Is telehealth getting a new lease on life?

6 PHE-Related Waivers

Through 2019, telehealth was mainly for rural patients living far from healthcare providers. Then came COVID and the Public Health Emergency (PHE) declaration from the Department of Health and Human Services (HHS). Since 2020, a series of rolling 90-day waivers opened telehealth to everyone, temporarily. 

Thanks to a recent surge in COVID cases, the current PHE extends to October 2022. When it ends, so does CMS’s authority to continue telehealth’s expended capabilities (unless there’s a further extension). That’s why Congress stepped in. The Consolidated Appropriations Act, which became law March 15, extends telehealth’s lifespan by five months (151 days, to be specific) after the PHE expires. (Related: Six key steps to reduce the impact of telehealth audits

That means telehealth is alive and well at least through year’s end. So are many of the PHE-related coverage flexibilities. Here are some of the highlights: 

  • Telehealth from anywhere Before the PHE, Medicare covered only services delivered to patients at hospitals and other provider facilities. The Act redefines “originating site” to mean “any site in the United States at which the eligible telehealth individual is located at the time the service is furnished.” This could be patients’ homes, their cars – anywhere with phone or Wi-Fi connectivity. 
  • More practitioners In addition to physicians, nurse practitioners, physician assistants and other specialized providers, occupational and physical therapists’, speech language pathologists’ and audiologists’ services will be covered. 
  • Payment for audio-only services will continue for 151 days after the PHE ends. 
  • Relaxed in-person mental health services requirement The waivers ensure that the requirement that mental health patients have in-person visits of the first telehealth visit and every 12 months afterwards won’t take effect until the 152nd day after the PHE ends.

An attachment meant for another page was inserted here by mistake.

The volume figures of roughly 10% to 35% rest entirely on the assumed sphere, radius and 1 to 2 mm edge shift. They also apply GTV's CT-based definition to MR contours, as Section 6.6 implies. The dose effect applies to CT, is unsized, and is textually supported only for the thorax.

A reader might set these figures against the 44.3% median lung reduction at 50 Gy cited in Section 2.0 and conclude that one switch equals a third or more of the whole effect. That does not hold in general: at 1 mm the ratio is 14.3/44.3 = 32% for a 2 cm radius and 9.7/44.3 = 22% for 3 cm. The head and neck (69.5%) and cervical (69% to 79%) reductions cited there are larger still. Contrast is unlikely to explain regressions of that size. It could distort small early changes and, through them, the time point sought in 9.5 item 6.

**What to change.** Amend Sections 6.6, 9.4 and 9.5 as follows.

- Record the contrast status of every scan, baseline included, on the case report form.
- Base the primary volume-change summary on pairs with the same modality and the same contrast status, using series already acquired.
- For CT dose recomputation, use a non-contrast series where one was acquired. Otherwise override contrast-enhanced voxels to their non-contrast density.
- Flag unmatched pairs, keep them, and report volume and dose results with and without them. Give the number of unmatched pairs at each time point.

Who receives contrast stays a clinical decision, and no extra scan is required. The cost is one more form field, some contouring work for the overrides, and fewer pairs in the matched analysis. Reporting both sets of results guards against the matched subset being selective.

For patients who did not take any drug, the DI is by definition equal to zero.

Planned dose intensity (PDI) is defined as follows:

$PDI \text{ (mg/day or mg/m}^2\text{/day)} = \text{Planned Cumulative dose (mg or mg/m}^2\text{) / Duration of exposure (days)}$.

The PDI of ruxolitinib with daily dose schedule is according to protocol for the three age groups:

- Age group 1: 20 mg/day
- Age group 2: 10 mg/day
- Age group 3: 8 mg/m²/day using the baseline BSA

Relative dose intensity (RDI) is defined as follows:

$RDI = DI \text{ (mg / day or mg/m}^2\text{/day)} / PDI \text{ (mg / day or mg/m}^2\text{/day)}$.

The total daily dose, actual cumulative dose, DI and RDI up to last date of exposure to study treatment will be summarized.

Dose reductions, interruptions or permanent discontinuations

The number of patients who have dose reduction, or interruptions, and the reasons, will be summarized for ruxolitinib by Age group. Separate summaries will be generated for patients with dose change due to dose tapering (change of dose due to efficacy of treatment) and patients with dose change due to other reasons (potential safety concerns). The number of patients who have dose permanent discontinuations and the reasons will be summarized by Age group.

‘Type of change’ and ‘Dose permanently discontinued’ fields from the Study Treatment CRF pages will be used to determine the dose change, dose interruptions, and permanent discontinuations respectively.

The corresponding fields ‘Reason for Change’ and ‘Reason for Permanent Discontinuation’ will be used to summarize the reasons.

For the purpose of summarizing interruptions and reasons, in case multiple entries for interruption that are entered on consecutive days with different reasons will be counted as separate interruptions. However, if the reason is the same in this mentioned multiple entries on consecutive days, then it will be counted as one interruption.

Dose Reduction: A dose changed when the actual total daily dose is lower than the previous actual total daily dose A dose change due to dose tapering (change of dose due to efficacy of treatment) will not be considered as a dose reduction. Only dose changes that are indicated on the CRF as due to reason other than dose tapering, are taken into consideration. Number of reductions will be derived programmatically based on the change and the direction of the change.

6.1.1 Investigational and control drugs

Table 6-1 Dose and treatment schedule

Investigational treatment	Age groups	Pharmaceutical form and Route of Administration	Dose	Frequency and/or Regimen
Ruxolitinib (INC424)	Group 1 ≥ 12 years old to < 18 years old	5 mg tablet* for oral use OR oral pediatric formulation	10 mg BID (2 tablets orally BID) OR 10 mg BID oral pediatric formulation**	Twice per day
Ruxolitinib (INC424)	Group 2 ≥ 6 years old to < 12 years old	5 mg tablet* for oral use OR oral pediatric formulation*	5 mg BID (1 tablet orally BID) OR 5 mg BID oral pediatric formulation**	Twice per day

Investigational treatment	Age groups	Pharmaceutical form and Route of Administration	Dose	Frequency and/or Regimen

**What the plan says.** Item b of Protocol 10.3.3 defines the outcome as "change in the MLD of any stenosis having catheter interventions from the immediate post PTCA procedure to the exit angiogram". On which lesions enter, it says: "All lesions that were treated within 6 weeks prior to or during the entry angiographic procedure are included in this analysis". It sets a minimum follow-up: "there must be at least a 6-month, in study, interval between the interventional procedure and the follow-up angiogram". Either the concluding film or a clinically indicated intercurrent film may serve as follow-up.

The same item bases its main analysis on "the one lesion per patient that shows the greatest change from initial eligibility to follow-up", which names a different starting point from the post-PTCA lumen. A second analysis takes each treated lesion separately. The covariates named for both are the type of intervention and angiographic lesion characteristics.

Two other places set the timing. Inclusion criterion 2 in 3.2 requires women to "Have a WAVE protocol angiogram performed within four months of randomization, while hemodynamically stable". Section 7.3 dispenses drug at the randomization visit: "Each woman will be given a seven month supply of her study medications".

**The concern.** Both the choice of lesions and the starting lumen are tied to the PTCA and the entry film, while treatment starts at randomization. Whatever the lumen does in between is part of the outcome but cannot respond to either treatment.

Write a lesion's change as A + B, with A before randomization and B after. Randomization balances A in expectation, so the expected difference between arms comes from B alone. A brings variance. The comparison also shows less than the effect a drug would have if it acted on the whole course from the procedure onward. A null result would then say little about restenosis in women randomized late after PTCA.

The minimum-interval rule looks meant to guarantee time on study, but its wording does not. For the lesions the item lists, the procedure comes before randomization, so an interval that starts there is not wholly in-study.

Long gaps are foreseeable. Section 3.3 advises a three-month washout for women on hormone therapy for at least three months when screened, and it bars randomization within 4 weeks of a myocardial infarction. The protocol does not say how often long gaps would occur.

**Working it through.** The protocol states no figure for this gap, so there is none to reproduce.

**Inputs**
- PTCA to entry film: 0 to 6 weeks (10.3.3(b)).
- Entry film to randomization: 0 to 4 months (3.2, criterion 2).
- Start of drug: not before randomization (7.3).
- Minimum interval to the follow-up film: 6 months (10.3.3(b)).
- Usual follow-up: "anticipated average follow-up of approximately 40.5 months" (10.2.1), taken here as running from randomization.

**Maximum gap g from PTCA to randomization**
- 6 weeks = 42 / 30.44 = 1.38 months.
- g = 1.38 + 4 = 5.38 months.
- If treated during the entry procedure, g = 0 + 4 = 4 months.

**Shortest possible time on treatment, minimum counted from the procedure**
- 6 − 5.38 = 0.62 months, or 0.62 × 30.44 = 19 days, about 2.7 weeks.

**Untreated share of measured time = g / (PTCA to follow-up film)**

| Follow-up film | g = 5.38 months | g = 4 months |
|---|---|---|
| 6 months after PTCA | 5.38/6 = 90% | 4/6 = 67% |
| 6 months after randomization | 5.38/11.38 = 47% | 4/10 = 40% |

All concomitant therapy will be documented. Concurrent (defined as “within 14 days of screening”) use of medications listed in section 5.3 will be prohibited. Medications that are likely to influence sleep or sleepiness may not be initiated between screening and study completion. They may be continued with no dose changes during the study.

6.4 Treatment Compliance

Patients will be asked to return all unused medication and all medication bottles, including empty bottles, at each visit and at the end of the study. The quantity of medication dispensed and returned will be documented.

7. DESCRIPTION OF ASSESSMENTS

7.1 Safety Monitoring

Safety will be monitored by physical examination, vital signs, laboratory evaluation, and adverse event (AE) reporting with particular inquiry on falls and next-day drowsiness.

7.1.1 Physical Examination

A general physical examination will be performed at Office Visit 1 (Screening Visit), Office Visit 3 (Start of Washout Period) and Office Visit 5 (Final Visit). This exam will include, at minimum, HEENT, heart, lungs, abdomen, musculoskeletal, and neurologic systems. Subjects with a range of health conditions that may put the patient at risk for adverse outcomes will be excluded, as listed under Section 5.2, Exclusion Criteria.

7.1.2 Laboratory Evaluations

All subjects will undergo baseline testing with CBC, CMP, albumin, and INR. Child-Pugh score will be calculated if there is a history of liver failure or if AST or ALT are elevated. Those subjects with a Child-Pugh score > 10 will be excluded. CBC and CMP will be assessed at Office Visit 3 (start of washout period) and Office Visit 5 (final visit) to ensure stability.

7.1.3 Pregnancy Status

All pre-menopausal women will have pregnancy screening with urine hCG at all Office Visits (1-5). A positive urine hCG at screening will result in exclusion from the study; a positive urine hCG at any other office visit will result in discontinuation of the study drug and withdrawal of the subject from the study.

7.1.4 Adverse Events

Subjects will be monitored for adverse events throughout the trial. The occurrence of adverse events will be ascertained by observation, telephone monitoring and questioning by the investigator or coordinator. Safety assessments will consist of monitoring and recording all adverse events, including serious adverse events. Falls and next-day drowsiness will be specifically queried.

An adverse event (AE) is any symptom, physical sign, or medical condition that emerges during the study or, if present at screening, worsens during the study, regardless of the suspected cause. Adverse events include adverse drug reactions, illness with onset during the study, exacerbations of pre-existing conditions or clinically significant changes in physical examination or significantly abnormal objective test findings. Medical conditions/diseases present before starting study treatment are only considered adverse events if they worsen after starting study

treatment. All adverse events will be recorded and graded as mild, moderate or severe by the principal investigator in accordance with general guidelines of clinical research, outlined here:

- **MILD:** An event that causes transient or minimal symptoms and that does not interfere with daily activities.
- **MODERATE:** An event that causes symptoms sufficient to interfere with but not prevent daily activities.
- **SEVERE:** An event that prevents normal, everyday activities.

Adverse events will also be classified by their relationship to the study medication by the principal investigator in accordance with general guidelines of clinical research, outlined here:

• Reinstated first-dollar coverage Until the end of 2021, telehealth services to High Deductible Health Plan and Health Savings Account patients were not subject to plan deductibles. The new law reinstated this relief through December 31 of this year. 
  • More data transparency The Medicare Payment Advisory Commission is required to analyze telehealth utilization, expenditures, payment policies, and implications on access to and quality of patient care. Starting July 1, the HHS Secretary must publicly post quarterly telehealth utilization data. 

For more lasting, but not permanent, relief, the bipartisan Telehealth Extension and Evaluation Act, which would extend the telehealth waivers for two years, is inching its way through Congress. 

If all the flux and uncertainty at the federal level weren’t enough, there’s also the state level. As I posted almost a year ago, the states have their own telehealth coverage, reimbursement, and privacy regulations. For now, patients and providers can continue on through at least the end of 2022 with access to telehealth. Beyond that, healthcare organizations are working hard to future proof their approach to telehealth. Stay tuned! 

Read how one health system created a scalable repeatable process to address regulatory changes during the PHE. The hospital system is now fully prepared to revert those changes or update them to the new requirements. 

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Nursing-shortage solutions come with licensure challenges  

Nursing-shortage solutions

The nursing shortage in the US was bad before the pandemic started. Now after the double whammy of a two-year pandemic and an aging population, it’s even worse. 

The American Nursing Association estimates that this year will see more than 100,000 unfilled nursing jobs, “more than any other profession.” 

Hospitals have traditionally brought in “nurse travelers” from outside their service areas and their states to comply with state staffing requirements. In 2000, the Nursing Licensure Compact permitted nurses licensed in one participating state to practice in other participating states. In 2018 the Enhanced Nursing Licensure Compact (eNLC) added some requirements, such as state and federal fingerprint-based criminal background checks.  

With Vermont having started implementation February 1, 36½ states and territories are eNLC participants. Ohio has joined but won’t implement participation until January 2023.  Pennsylvania and the US Virgin Islands have joined but have not yet set implementation dates. The half is Guam, which recognizes eNLC licenses but whose nurses won’t be able to apply for one until later this year. 

Interstate licensing considerations for traveling nurses